As curses go, the one on King Tut's tomb was apparently a pip. It certainly led to a sumptuous and engaging TV movie, however: "The Curse of King Tut's Tomb," which airs in two one-hour halves tonight and tomorrow night at 10 on Channel 4.

The NBC film, coproduced by Hunt Stromberg Jr. and Joe Kerby, may have an awfully cryptic script, but it benefits tremendously from location shooting not only in photogenic Egyptian ruins but also at Highclere Castle in England, home of the ill-fated Lord Carnovan who financed the expedition that uncovered "the most valuable treasure in history."

Of course a terrible price was paid. Terrible prices are always being paid for finds like this. Come to think of it, terrible prices are being paid for everything nowadays. These prices are terrible! But in this case, the price was an uncanny strain of bad luck, from the prick of a thornless rose at its mildest to grisly and nasty deathby-facefull-of-scorpions at its most severe.

Nearly everyone involved in the project seems to have suffered some degree of catastrophe or premature demise. Some of the characters have been invented by the writer, Herb Meadow, however; Stromberg has said he wants this to be thought of as a "glamorized documentary." With the emphasis on the former.

Robin ("Poldark") Ellis plays Howard Carter, who unearths the treasures and nosedives into depressive compulsive obsession as a result. Eva Marie Saint plays a woman reporter who is among those covering the story, and Raymond Burr, looking as imposing as the Sphinx and nearly as large, plays the evil and fictional collector Sabastian who, when it comes to securing what he wants, will in point of fact literally and figuratively STOP AT NOTHING!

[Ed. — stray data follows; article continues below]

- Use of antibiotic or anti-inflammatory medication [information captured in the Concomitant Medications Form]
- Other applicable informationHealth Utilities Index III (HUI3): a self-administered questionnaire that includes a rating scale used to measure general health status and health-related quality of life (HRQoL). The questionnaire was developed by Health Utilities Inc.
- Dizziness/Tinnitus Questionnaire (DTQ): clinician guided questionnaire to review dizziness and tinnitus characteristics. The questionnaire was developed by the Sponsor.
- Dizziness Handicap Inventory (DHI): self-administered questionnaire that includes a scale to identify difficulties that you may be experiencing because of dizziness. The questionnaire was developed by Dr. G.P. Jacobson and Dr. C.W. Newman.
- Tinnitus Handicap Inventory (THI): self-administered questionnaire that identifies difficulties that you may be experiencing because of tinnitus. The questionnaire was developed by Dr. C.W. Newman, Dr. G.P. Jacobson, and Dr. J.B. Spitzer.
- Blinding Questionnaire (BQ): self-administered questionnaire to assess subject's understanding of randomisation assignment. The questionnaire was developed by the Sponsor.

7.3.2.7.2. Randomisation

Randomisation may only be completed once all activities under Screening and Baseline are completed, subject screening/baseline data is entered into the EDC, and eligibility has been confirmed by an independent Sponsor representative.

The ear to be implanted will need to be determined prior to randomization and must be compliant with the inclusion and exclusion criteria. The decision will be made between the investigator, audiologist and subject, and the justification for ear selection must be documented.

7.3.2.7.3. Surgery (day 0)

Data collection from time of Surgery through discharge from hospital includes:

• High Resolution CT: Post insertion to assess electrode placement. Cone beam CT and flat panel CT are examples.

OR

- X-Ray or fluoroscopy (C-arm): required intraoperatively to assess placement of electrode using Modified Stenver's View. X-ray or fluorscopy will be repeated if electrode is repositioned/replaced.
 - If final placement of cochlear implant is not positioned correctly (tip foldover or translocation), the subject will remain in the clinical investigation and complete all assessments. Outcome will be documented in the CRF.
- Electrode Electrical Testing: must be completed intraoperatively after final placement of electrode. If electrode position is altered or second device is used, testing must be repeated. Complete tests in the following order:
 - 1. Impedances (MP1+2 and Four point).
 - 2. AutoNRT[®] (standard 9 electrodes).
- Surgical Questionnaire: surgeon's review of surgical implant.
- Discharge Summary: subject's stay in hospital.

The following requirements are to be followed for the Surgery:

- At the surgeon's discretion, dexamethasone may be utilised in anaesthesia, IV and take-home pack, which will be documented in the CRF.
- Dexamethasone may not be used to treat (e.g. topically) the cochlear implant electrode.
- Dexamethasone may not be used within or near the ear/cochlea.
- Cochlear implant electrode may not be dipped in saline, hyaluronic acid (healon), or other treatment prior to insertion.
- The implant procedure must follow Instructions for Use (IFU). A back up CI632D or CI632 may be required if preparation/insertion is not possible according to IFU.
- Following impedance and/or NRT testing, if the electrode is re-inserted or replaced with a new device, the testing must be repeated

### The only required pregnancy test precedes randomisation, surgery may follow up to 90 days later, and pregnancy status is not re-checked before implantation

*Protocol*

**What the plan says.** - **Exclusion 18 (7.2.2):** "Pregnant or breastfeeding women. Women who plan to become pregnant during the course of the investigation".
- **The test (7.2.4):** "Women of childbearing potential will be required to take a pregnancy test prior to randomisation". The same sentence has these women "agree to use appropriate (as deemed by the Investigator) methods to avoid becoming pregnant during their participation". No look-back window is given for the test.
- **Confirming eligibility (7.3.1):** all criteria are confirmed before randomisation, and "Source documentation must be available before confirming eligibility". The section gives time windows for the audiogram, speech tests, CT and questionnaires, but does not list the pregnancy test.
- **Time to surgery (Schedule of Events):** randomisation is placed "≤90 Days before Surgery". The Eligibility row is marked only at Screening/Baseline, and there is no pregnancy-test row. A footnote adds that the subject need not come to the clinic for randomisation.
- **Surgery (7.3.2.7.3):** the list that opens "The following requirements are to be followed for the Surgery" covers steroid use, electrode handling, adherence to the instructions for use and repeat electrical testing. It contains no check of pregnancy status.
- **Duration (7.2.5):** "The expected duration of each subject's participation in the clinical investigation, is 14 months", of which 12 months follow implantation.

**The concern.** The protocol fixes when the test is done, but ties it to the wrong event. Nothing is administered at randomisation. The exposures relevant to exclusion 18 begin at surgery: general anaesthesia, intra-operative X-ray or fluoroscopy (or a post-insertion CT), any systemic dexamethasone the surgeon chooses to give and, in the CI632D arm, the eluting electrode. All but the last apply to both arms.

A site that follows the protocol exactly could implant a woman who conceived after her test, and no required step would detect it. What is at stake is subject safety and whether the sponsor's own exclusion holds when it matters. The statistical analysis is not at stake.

Paul Scofield, as the unseen narrator, at one point lumps "sensation-seeking journalists" with "thieves and vultures" who descended upon the sight. And the best line of all goes to Wendy Hiller as a semi-psychic princess who warns, "There are some things one knows in the very depth of one's being." Maria Ouspenskaya would have liked that one.

The big question that keep coming up in the film are, who will be the next to die and by what dreadful means? And, what color of designer sheets will Raymond Bur next appear in? Bathed in what must have been gallons of swarthy pancake, his hugh face looks like an aging baseball glove; he's the only spectacle on the premises who can really threaten to upstage the scenery.

The scenery -- and the term scarely suffices -- is magnificnetly photographed and generously flaunted, and it's been integrated into the story much better than in the overly precious threatrical film "Death on the Nile," from an Agatha Christie mystery.

Director Phillip Leacock, given very handsome support by the producers, does as far more wizardly job of sustaining as sense of place and period than he does in nudging along the story, but the pace is by no means irritatingly slow -- just the usual TV lope. The thin line between arresting hokum, and ludicrous spookiness is very deftly treaded.

Lord Carnovan himself, played by the infallibly crusty Harry Andrews, is dispatched to the hereafter in part two of the film, when he is bitten on the cheek by an insect and a scene later tumbles down the stairs. When Carnovan died, the legend goes, the lights went out all over Cairo.

And, lest ye still be skeptical, several decades later, on July 13, 1977, when NBC threw a party to celebrate the beginning of production on the film, the affair was interrupted by a blackout that plunged New York into darkness and momentarily knocked all three TV networks off the air.And -- boogie boogie boogie -- NBC has been in third place ever since! Whoooooo!